S&P 500 rebounds on tech boost; weekly jobless claims rise
The S&P 500 gained ground on Thursday, lifted by technology and energy shares, while a rise in weekly jobless claims suggested the labor market was slowing down.
Wall Street’s main indexes have come under pressure in recent days, with the benchmark index shedding 3.6% in the past five sessions on expectations of a longer rate-hike cycle and downbeat views on the economy from some top company executives.
However, investors drew some comfort on Thursday after data showed the number of Americans filing claims for jobless benefits increased moderately last week, while unemployment rolls hit a 10-month high toward the end of November.
“More people are filing jobless claims, which shows labor forces are weakening a little bit,” said Thomas Hayes, chairman at Great Hill Capital LLC in New York.
“It’s just one data point that leads to the Fed cooling down their aggressive hikes, but it doesn’t change December’s 50 basis point (rate hike). The key is going to be the data between December and February as to what they do next.”
The report follows data last Friday that showed U.S. employers hired more workers than expected in November and increased wages, spurring fears that the Fed might stick to its aggressive stance as it attempts to tame decades-high inflation.
The producer price index and the University of Michigan’s consumer sentiment survey on Friday and November’s consumer price data next week will also be in focus ahead of Fed’s policy decision on Dec. 14.
Investors see a 91% chance that the U.S. central bank will hike the key benchmark rate by 50 basis points to 4.25-4.50%, with the rates peaking in May 2023 at 4.94%.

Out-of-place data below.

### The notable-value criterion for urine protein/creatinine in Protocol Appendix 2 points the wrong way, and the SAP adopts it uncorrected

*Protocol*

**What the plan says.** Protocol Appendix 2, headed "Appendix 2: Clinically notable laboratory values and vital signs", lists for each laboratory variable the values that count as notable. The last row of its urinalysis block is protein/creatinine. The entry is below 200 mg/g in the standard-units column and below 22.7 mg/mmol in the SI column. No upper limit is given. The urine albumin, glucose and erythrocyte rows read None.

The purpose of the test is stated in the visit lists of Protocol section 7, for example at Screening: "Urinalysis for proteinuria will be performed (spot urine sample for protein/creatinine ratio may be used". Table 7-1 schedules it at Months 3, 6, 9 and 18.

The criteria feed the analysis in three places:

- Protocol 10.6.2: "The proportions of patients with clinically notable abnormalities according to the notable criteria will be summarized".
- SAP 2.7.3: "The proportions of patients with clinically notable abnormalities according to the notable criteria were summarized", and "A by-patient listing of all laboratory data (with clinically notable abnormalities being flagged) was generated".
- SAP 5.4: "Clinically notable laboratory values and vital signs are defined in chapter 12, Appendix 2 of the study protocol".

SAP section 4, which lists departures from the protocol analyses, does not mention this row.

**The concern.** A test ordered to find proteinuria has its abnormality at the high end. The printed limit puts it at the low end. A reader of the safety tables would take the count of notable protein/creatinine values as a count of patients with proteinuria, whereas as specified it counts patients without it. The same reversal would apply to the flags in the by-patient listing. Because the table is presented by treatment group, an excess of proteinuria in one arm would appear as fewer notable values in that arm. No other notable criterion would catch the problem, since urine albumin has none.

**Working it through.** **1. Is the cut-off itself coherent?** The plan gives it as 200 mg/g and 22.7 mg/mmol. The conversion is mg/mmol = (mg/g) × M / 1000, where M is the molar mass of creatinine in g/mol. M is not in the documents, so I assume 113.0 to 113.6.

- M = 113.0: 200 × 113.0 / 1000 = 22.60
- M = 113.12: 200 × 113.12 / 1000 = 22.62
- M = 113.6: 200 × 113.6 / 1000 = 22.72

The U.S. central bank has raised its policy rate by 375 basis points this year in the fastest hikes since the 1980s.
This aggressive approach has stoked worries of a recession, with top executives of major U.S. financial institutions including JPMorgan, BlackRock and Citi forecasting a likely economic downturn in 2023.
Adding to the fears, the yield curve between the 2-year and 10-year Treasury notes has also widened in the recent days.
At 10:43 a.m. ET, the Dow Jones Industrial Average was up 241.67 points, or 0.72%, at 33,839.59, the S&P 500 was up 32.12 points, or 0.82%, at 3,966.04, and the Nasdaq Composite was up 130.60 points, or 1.19%, at 11,089.15.
Ten of the 11 major S&P 500 sector indexes rose, led by 1.5% gain in technology stocks.
Energy stocks rose 0.6% as oil prices climbed following the easing of anti-COVID measures in China and delay in some tankers carrying Russian oil. [O/R]
Most mega-cap technology and growth stocks such as Apple Inc, Nvidia Corp and Amazon.com rose between 1.4% and 4.2%.
Salesforce Inc slipped after Baird downgraded the software firm’s stock to “neutral”, while Rent the Runway Inc jumped 33.9% after the clothing rental firm raised its 2022 revenue forecast.
Advancing issues outnumbered decliners by a 3.36-to-1 ratio on the NYSE. Advancing issues outnumbered decliners by a 2.67-to-1 ratio on the Nasdaq.
The S&P index recorded 11 new 52-week highs and two new lows, while the Nasdaq recorded 53 new highs and 132 new lows.